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The Four Deaths of Acorn Whistler: Telling Stories in Colonial Americaby Joshua Aaron Piker
Synopses & Reviews
Who was Acorn Whistler, and why did he have to die? A deeply researched analysis of a bloody eighteenth-century conflict and its tangled aftermath, The Four Deaths of Acorn Whistler unearths competing accounts of the events surrounding the death of this Creek Indian. Told from the perspectives of a colonial governor, a Creek Nation military leader, local Native Americans, and British colonists, each story speaks to issues that transcend the condemned man's fate: the collision of European and Native American cultures, the struggle of Indians to preserve traditional ways of life, and tensions within the British Empire as the American Revolution approached.
At the hand of his own nephew, Acorn Whistler was executed in the summer of 1752 for the crime of murdering five Cherokee men. War had just broken out between the Creeks and the Cherokees to the north. To the east, colonists in South Carolina and Georgia watched the growing conflict with alarm, while British imperial officials kept an eye on both the Indians' war and the volatile politics of the colonists themselves. They all interpreted the single calamitous event of Acorn Whistler's death through their own uncertainty about the future. Joshua Piker uses their diverging accounts to uncover the larger truth of an early America rife with violence and insecurity but also transformative possibility.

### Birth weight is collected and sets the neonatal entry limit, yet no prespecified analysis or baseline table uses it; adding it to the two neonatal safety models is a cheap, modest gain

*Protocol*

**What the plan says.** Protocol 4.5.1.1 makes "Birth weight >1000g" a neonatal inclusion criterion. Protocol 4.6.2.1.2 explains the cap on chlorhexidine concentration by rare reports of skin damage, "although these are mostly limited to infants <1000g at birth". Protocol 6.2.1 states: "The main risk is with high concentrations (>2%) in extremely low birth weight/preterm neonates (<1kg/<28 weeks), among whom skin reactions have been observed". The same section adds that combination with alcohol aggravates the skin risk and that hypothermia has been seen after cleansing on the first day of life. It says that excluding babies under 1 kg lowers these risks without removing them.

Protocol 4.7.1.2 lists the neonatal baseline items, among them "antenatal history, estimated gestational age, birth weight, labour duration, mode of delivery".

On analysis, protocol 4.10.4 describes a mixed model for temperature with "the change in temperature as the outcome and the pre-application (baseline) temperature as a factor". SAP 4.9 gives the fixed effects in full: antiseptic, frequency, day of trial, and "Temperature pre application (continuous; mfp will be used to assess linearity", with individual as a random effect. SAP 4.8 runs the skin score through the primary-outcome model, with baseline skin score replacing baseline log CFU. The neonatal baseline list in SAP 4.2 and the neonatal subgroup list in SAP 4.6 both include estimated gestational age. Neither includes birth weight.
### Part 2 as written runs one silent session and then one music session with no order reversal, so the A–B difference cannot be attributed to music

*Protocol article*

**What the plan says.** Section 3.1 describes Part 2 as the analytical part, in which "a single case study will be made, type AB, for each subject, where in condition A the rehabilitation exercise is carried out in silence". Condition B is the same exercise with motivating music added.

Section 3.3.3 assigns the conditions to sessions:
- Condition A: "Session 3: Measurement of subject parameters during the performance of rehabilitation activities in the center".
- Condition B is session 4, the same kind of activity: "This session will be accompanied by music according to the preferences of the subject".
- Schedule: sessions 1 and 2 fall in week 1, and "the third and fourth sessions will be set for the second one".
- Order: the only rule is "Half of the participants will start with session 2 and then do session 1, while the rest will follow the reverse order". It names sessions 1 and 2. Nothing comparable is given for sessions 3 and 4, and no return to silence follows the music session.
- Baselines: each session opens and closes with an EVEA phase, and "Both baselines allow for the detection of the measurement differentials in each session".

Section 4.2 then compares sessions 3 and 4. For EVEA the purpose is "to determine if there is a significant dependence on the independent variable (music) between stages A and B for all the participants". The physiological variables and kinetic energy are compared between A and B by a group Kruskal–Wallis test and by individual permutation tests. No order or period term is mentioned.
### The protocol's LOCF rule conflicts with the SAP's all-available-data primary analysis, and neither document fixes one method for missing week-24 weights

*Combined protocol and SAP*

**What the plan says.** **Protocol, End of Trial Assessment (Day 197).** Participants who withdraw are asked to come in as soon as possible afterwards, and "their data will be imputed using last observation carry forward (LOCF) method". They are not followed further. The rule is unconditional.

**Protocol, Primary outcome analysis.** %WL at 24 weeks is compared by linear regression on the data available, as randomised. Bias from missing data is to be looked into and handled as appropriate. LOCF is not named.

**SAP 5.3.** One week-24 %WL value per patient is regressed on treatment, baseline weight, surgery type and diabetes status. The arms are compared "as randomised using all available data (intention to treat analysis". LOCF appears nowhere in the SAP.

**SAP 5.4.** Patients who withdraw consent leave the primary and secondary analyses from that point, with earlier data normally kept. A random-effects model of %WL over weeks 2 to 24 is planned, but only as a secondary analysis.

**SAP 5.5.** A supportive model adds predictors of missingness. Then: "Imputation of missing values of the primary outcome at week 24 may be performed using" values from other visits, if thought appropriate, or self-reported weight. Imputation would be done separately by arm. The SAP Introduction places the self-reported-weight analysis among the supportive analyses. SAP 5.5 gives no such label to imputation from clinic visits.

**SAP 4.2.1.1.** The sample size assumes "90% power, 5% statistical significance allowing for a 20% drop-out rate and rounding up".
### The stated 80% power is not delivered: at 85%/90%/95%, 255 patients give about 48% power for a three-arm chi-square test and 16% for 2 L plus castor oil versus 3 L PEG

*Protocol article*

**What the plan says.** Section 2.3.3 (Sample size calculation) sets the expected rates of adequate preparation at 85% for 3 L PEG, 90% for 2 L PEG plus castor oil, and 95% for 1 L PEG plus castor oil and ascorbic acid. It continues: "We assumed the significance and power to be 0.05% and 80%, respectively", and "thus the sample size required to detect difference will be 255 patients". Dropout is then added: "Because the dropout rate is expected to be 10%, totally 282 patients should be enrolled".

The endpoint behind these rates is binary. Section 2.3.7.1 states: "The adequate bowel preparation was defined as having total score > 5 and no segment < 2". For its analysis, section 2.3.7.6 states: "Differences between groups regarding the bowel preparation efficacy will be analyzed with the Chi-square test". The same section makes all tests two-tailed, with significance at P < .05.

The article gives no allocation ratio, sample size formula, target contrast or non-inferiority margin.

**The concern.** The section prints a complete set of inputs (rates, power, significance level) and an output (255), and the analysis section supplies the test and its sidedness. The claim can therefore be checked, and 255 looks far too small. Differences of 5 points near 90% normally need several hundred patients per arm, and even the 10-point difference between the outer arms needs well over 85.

Told by a colonial governor, a Creek military leader, Native Americans, and British colonists, each account of Acorn Whistler's execution for killing five Cherokees speaks to the collision of European and Indian cultures, the struggle to preserve traditional ways of life, and tensions within the British Empire on the eve of the American Revolution.
About the Author
Joshua Piker is Associate Professor of History and Second Century Associates Presidential Professor at the University of Oklahoma.
University of Oklahoma
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History and Social Science » Native American » General Native American Studies